Advertising is subject to several FTC rules, although the FTC focuses on targeting false advertising and ads that make health and safety claims. Specific FTC regulations govern advertisements promoting free products: 900 numbers and other paid services; textiles; and jewelry, including gold, silver, platinum, pewter, diamonds, gems, and pearls.
If the advertisement presents a product or service, the presentation must show how the product works in normal use. Similarly, endorsements and recommendations in advertising must reflect the typical experiences of consumers, unless the advertising clearly and prominently states otherwise. A disclaimer that not all consumers will get the same results is not sufficient to substantiate a claim, and an advertiser may not use testimonials or endorsements to make a claim that the advertiser cannot prove.
If the advertisement relates to a warranty for a product purchased by mail, telephone or computer, the advertisement must explain to the consumer how to obtain a copy of the warranty. In ads offering refunds, including words like “satisfaction guaranteed” or “money back guarantee,” companies must tell consumers the terms of the offer and pay a full refund for any reason.
Consumers can file complaints with their local Better Business Bureau, which is not a government agency but a national organization that acts as a mediator between consumers and businesses to resolve disputes, facilitate communication and provide ethical business practices. If advertising does not comply with applicable laws or FTC rules, the Company may be subject to state or federal enforcement or civil action. Advertisers subject to FTC jurisdiction may be subject to cease and desist orders and fines of up to $11,000 per violation. federal district court subpoenas; a civil penalty of up to $11,000 for violating certain rules; and to compensate consumers for actual damages in civil litigation.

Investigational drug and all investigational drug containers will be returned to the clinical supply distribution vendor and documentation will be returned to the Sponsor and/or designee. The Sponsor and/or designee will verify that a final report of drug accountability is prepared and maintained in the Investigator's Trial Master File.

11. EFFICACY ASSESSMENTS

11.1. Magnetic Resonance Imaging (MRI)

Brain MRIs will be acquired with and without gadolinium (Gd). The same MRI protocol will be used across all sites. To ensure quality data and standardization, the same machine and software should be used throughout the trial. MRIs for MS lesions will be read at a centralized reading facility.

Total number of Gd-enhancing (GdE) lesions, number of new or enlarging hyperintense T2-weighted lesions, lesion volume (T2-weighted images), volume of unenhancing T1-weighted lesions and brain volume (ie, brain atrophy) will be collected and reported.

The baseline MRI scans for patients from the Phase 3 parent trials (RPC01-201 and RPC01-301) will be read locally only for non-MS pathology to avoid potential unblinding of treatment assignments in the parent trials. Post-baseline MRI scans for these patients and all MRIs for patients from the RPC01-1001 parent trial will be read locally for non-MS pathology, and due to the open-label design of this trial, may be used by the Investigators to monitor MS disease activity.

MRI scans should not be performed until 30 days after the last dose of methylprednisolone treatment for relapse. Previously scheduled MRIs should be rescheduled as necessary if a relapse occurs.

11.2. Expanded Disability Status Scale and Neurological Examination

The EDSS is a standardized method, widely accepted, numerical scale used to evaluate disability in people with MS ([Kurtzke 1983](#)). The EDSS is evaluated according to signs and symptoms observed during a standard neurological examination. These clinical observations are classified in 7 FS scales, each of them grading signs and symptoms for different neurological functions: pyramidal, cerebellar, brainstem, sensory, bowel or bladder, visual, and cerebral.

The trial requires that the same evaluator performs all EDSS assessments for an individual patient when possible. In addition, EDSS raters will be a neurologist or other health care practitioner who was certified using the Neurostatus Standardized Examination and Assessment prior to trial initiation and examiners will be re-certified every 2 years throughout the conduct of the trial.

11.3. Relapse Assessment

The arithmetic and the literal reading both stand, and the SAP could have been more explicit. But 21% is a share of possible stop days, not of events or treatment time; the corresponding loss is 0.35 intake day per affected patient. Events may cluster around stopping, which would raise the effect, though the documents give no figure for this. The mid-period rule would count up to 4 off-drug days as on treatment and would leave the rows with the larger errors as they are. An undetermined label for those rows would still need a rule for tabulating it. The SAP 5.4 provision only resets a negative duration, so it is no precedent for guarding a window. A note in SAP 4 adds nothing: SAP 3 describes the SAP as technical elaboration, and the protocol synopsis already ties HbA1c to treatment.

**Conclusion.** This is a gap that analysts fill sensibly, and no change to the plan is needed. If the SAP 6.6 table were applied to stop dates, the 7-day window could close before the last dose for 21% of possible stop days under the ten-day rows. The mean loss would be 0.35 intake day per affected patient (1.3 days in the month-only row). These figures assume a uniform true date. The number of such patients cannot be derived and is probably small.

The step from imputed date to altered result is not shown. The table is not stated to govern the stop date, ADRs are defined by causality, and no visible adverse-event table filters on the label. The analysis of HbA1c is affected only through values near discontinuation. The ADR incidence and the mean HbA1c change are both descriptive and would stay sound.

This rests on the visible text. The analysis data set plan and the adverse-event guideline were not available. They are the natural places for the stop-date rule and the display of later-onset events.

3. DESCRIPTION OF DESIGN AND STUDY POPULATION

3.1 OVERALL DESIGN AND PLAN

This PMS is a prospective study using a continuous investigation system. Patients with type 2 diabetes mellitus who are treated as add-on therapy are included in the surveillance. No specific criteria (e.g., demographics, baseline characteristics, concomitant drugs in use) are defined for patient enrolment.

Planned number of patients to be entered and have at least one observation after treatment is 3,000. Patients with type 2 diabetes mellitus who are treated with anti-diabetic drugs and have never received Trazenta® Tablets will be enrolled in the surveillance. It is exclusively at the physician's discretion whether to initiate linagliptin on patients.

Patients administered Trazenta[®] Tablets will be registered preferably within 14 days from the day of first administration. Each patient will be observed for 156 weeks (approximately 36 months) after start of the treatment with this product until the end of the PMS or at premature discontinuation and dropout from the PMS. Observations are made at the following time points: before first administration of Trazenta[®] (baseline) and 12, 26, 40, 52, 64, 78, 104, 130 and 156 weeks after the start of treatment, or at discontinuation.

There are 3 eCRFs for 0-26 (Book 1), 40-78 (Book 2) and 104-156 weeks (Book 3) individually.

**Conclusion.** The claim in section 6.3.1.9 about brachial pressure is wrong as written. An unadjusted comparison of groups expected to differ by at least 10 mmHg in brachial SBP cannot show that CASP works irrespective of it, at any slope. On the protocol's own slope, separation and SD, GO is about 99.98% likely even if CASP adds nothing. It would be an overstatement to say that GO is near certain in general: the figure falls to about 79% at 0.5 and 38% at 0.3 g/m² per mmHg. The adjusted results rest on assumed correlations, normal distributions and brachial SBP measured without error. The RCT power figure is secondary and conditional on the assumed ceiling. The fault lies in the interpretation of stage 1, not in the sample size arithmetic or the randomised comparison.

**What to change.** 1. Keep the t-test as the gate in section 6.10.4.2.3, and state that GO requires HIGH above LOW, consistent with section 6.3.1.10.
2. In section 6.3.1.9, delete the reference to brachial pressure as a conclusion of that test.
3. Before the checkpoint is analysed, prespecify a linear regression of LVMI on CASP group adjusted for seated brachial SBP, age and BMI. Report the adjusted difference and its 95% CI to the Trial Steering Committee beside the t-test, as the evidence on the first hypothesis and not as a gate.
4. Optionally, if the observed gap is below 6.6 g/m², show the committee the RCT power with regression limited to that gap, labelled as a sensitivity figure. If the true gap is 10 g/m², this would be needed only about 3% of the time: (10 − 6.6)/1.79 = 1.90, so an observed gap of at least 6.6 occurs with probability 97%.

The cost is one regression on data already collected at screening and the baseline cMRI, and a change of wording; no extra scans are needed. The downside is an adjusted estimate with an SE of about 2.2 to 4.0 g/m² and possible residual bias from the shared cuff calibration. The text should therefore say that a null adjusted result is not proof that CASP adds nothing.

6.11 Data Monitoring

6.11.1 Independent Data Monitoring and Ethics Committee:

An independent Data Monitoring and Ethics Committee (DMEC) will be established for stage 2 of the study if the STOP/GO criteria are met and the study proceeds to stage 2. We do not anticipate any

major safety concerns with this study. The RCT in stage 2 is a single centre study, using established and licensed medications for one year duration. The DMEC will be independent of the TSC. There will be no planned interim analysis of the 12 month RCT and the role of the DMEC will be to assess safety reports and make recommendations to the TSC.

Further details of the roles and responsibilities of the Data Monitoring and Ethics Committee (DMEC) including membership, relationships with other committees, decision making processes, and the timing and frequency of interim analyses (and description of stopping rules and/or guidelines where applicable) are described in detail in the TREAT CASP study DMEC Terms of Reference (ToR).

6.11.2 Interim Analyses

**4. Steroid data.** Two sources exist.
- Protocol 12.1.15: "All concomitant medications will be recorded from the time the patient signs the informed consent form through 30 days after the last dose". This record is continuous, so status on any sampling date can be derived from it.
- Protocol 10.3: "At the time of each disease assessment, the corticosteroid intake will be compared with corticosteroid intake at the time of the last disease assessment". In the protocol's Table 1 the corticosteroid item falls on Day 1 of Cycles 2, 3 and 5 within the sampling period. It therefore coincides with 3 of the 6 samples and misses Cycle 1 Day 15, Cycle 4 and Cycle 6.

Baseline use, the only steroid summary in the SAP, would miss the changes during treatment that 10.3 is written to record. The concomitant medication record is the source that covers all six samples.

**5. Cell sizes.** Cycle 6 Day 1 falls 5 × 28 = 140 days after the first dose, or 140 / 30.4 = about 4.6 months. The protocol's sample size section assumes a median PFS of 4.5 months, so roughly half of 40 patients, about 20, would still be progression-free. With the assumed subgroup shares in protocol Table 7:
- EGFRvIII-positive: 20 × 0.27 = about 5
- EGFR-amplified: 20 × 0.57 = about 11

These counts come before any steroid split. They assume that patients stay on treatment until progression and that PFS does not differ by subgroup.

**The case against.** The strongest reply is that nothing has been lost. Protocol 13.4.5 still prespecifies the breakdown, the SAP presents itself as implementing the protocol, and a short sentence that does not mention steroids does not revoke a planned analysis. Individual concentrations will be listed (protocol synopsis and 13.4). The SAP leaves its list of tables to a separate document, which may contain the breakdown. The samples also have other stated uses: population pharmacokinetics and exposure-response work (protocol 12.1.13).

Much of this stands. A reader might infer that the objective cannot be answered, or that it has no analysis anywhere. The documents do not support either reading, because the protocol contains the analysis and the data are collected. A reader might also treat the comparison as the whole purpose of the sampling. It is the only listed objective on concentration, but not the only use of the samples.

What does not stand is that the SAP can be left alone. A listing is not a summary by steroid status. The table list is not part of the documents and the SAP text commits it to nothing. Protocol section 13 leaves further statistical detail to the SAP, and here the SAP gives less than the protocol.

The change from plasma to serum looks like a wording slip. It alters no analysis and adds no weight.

Only the FTC can enforce the FTC’s rules, but private parties, including consumers or businesses, can sue for deceptive advertising under the Lanham Act. To establish a violation of section 3(a) of the Lanham Act, 15 U.S.C. § 1125(a)(1)(B), competitors or consumers must prove:
(1) the advertiser misrepresented itself or another’s product;
(2) the false advertising actually deceived or tended to deceive a large part of the public;
(3) the fraud was substantial;
(4) the advertiser caused a misrepresentation in interstate commerce; and
(5) the party bringing the action has been or is likely to be injured as a result of the fraud.